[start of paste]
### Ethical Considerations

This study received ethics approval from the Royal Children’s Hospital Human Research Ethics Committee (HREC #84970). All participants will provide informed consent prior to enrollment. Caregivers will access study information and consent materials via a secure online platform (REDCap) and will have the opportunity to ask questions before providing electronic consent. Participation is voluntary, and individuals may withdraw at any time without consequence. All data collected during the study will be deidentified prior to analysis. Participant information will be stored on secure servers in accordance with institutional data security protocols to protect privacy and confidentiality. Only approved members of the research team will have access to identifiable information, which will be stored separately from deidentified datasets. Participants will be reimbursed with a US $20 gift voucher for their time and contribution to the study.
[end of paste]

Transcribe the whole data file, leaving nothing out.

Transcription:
### Ethical Considerations

This study received ethics approval from the Royal Children’s Hospital Human Research Ethics Committee (HREC #84970). All participants will provide informed consent prior to enrollment. Caregivers will access study information and consent materials via a secure online platform (REDCap) and will have the opportunity to ask questions before providing electronic consent. Participation is voluntary, and individuals may withdraw at any time without consequence. All data collected during the study will be deidentified prior to analysis. Participant information will be stored on secure servers in accordance with institutional data security protocols to protect privacy and confidentiality. Only approved members of the research team will have access to identifiable information, which will be stored separately from deidentified datasets. Participants will be reimbursed with a US $20 gift voucher for their time and contribution to the study.